- The era of “free money” is behind us. Historically low interest rates saw many businesses with unproven models attract huge valuations. Many investors chased hot themes and sectors without regard for valuations or business sustainability. In this environment, active managers focused on quality companies were not always rewarded for their discipline. Many broad-based indices, or certain stock groups (e.g. FAANG stocks), performed exceptionally well. The absence of free money should mean that picking well-financed companies focused on per share growth and earning a return on invested capital will be rewarded once again. Pembroke, certainly, hopes for this to be the case.
- History is on investors’ side. Just as markets overshoot on the upside when times are good, they often overshoot to the downside when fear overrides rational, long-term thinking. The desire for liquidity, or simply to “get out of the way”, presents an opportunity for those who can stay the course, or even put new capital to work.
So “the good” is that “we are where we are today”. Nothing can be done about 2022, but lessons have been learned, poor business models have been unmasked, and equity investors have already discounted a challenging interest rate and economic backdrop. The outlook from here, therefore, is compelling.
The team at Pembroke does not focus its efforts on macroeconomic predictions. There are too many factors and too many unknowns that affect how the future will unfold. Our contention is simply that over the long-term, technology, innovation and economies will move forward, not backward. In other words, history indicates that optimism pays.
Furthermore, when markets turn sour, they offer opportunity more often than not for investors who can look past the short term. The trick is to find the companies that have the products, services, business models and balance sheets to survive and prosper.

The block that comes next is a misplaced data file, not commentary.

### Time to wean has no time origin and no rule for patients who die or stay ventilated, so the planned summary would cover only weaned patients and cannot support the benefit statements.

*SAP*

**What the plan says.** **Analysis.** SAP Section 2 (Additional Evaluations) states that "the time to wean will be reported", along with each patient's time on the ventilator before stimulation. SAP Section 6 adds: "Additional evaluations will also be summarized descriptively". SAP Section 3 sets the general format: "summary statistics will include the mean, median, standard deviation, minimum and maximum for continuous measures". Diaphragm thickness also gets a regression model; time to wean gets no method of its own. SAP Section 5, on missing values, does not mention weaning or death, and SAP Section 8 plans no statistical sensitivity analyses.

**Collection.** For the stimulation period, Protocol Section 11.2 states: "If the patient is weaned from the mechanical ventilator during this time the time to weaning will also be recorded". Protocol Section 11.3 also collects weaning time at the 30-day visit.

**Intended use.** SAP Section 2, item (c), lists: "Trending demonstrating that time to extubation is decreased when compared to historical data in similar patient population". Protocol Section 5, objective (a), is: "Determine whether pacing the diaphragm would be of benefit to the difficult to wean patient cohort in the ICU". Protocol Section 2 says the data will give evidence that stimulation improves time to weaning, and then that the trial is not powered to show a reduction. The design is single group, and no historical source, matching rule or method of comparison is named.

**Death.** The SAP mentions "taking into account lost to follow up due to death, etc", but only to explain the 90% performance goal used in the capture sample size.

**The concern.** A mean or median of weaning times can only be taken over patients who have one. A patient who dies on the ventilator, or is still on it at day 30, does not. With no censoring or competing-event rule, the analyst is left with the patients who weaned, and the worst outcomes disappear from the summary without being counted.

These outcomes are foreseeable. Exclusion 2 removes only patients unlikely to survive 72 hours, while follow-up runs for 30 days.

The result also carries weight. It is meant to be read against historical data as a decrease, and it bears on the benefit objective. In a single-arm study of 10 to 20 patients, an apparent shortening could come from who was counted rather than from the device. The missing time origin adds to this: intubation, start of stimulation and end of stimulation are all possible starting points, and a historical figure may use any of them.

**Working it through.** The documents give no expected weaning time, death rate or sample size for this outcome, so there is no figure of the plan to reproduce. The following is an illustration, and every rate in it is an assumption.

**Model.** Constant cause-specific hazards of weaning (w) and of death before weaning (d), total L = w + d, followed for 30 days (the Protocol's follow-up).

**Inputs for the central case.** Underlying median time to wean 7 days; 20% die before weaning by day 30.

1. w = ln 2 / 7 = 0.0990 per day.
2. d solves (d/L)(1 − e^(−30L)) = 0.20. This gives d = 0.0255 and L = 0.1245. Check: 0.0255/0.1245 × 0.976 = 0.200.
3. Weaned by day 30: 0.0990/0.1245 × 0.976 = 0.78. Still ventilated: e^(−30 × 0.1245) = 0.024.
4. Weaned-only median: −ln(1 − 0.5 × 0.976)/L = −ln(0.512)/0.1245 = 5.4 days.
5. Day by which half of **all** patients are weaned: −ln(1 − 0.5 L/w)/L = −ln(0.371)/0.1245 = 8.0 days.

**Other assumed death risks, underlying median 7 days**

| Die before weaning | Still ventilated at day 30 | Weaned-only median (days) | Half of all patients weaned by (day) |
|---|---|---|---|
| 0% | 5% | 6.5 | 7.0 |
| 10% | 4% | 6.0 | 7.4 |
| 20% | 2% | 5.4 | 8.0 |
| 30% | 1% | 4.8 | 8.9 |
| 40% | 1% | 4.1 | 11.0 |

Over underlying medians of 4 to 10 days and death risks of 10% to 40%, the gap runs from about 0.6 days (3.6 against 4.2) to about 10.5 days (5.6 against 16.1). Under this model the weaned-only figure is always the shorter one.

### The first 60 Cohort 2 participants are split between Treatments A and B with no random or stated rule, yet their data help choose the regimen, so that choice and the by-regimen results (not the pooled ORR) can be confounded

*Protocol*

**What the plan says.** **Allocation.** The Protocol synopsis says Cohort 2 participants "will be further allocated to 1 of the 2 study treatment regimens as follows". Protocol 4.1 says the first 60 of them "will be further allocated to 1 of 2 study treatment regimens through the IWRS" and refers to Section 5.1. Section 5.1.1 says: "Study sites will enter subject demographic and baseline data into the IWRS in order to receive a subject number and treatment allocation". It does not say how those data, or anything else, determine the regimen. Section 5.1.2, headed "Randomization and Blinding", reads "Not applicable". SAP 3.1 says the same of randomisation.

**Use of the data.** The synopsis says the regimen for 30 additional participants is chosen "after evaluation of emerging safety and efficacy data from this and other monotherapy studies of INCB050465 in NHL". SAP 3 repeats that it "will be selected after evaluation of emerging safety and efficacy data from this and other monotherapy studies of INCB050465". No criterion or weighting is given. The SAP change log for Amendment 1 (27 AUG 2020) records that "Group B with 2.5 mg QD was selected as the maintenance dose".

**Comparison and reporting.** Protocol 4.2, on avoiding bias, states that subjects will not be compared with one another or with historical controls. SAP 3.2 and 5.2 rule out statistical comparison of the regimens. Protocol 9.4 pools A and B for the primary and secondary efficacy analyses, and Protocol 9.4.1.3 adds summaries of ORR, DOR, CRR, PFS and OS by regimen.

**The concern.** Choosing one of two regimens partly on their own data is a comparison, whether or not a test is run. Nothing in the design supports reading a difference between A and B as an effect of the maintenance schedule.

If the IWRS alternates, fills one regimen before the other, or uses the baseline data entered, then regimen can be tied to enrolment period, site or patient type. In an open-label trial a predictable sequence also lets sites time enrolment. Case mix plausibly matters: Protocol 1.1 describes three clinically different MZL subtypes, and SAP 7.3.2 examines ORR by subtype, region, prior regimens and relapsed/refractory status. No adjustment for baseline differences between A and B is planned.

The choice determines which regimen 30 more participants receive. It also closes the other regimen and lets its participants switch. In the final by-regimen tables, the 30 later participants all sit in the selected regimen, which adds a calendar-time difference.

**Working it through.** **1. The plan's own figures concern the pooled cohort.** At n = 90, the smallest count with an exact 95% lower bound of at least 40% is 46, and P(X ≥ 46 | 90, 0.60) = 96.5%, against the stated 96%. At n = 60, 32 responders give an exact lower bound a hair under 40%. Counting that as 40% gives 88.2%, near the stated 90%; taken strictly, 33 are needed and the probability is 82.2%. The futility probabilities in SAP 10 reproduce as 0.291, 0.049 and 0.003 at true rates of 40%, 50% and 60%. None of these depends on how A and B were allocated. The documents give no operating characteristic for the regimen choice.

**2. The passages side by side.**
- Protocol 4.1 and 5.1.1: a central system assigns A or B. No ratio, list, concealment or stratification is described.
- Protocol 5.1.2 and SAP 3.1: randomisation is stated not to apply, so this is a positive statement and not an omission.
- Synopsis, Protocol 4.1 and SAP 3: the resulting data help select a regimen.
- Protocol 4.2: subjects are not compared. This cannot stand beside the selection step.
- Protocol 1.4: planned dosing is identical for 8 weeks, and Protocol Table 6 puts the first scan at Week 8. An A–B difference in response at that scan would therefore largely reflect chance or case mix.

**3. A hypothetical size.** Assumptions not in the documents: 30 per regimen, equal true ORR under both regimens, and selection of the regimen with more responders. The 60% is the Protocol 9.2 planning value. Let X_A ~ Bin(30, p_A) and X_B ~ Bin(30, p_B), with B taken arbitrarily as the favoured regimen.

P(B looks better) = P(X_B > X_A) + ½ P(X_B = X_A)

Our positive outlook, therefore, is based on our confidence in our holdings and their prospects. While growth is rarely linear, our belief is that many of our companies will deliver revenue and earnings much higher in three years than they did in 2022. While 2023 might be a difficult year for some businesses, if the executives and boards running these companies run their finances responsibly, shareholders should be rewarded over time. It is for that reason that we back shareholder-aligned management teams focused on long-term growth and per share progress.
Our team is scouring the landscape for new opportunities. Some exciting businesses that saw their share prices soar to unthinkable levels are now trading at reasonable levels once again. Many cyclical businesses, even those armed with good balance sheets, have seen their share prices collapse on near-term recession fears, despite compelling multi-year outlooks.
As a team, we expect to be active, but selective. We also recognize that market timing is futile: the market can turn lower or quickly move higher without warning. However, in the end, well-run companies with sound business models will create wealth for their shareholders. Riding out difficult market conditions is critical to investing success.
Other Articles Of Interest
This report is for the purpose of providing some insight into Pembroke and the Pembroke funds. Past performance is not indicative of future returns. Any securities listed herein, are for informational purposes only and are not intended and should not be construed as investment advice nor is it a recommendation to buy or sell any particular security. Factual information has been taken from sources we believe to be reliable, but its accuracy, completeness or interpretation cannot be guaranteed. Pembroke seeks to ensure that the content of this document is correct and up to date but does not guarantee that the content is accurate and complete and does not assume any responsibility for this. Pembroke is not responsible for decisions or actions taken or made on the basis of information contained in this document.